Attendees of Thanksgiving gatherings urged to get tested
MONTPELIER, Vt. (AP) — Vermonters who attended multi-household Thanksgiving gatherings against the governor’s order are urged to quarantine and get tested for the coronavirus.
“It’s best to get tested right away and again on Day Seven or later,” Health Commissioner Dr. Mark Levine said Tuesday during the governor’s virus briefing.
The state is investigating a situation related to a Thanksgiving dinner party that was celebrated early, he said. “I can only hope this single event will not be a sign of more to come,” he said.
Levine also reminded Vermonters that Gov. Phil Scott’s order banning on multi-household gatherings is still in effect.
“If we can keep doing our part to prevent further spread of COVID-19 we can weather the current surge in cases,” he said.
Vermont reported 101 new cases of the coronavirus on Wednesday for a statewide total since the pandemic began of 4,461. Two more people have died, bringing the total number of deaths to 74.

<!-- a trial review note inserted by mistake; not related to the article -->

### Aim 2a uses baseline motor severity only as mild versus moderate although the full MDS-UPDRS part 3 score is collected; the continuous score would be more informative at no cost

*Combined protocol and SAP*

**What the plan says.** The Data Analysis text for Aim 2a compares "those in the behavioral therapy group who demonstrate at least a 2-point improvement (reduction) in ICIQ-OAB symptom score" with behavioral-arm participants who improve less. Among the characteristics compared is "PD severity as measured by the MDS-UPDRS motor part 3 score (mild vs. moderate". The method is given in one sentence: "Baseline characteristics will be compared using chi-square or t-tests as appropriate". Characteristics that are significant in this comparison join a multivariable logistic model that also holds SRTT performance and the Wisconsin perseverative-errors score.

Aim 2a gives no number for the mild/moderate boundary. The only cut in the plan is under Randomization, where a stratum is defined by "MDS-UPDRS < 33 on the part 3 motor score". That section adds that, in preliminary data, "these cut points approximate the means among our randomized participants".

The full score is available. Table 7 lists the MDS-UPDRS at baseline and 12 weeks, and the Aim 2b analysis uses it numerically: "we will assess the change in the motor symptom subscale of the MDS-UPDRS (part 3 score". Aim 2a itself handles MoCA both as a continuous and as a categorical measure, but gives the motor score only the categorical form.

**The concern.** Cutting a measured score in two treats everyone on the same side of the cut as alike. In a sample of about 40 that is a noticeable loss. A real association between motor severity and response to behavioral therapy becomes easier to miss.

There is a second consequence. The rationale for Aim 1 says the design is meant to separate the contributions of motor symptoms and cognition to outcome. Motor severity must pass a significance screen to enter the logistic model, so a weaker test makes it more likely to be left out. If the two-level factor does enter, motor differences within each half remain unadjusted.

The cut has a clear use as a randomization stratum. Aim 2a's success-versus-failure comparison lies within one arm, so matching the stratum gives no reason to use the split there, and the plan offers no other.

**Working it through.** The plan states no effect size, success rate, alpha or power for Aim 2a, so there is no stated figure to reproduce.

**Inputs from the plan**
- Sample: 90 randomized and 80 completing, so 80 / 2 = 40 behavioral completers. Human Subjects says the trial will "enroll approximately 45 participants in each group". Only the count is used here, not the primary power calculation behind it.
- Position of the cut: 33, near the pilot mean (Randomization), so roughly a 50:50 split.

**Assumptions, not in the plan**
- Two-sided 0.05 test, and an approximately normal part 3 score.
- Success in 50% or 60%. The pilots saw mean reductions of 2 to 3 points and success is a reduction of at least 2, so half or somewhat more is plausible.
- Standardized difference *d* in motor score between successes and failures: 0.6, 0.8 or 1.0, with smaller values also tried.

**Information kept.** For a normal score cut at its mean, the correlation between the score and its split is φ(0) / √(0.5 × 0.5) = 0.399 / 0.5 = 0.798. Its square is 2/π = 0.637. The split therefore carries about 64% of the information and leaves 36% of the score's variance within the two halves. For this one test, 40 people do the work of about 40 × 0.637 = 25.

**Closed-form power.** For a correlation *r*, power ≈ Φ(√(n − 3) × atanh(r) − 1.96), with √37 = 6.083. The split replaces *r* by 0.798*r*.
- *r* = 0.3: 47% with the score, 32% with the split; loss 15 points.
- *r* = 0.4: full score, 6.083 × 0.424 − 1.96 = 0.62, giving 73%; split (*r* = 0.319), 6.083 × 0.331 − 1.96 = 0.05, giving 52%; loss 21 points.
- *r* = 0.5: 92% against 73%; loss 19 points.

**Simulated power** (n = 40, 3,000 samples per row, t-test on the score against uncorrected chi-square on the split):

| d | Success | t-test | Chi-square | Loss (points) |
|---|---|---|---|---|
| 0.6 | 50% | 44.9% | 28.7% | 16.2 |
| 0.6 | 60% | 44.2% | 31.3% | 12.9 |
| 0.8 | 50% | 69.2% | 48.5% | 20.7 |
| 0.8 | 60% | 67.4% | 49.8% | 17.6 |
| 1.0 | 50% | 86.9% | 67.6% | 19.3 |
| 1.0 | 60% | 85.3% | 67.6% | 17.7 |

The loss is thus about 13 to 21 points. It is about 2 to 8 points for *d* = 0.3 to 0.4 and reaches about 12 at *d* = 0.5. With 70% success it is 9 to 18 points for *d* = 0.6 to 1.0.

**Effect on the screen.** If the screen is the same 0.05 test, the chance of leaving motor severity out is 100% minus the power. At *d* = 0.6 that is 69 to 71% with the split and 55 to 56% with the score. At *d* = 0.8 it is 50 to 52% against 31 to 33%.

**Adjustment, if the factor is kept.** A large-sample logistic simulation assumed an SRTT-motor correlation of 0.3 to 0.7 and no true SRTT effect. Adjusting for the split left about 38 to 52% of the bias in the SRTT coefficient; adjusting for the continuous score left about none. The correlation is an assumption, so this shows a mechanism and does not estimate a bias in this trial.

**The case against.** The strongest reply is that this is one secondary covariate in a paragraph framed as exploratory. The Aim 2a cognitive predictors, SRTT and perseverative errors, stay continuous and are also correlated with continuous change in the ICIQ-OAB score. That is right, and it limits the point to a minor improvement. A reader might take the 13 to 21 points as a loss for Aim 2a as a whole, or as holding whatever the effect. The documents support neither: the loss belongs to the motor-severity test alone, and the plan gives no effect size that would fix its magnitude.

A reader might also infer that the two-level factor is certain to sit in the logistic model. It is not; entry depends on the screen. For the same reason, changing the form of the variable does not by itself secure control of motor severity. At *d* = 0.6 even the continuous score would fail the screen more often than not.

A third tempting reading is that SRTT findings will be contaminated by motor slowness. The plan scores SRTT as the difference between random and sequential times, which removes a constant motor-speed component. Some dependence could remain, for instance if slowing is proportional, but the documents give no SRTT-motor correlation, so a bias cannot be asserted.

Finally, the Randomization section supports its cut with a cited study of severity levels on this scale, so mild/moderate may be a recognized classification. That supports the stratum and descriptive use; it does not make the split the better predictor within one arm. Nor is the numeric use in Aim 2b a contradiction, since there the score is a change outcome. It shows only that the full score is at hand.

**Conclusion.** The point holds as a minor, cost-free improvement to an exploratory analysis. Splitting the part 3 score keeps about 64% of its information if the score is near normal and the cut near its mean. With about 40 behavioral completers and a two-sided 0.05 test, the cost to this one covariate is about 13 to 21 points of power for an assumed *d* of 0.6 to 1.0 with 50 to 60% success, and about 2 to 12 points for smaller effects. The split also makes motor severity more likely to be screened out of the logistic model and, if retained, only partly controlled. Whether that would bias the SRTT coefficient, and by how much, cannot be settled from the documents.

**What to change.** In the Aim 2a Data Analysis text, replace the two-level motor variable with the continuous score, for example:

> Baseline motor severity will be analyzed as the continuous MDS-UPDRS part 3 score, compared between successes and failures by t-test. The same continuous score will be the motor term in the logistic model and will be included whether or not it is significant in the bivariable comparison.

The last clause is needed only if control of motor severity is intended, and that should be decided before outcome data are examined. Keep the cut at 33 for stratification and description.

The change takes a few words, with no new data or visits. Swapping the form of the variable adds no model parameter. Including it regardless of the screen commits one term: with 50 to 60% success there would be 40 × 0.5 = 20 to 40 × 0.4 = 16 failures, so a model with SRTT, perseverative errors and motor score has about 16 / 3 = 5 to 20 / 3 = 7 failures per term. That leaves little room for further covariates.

The state’s total number of cases now includes probable cases. The Health Department says probable cases are people who tested positive on an antigen test and have COVID-19 symptoms or epidemiologic evidence or have symptoms and are linked a confirmed case.
Reporting such cases will better capture COVID-19 activity in Vermont when antigen testing is increasing, particularly in nursing homes, Levine said.
The seven-day rolling average of daily new cases in Vermont did not increase over the past two weeks, going from 91.71 new cases on Nov. 17 to 68.14 on Dec. 1. The seven-day rolling average of daily deaths in Vermont has risen over the past two weeks from zero on Nov. 17 to 1.14 on Dec. 1.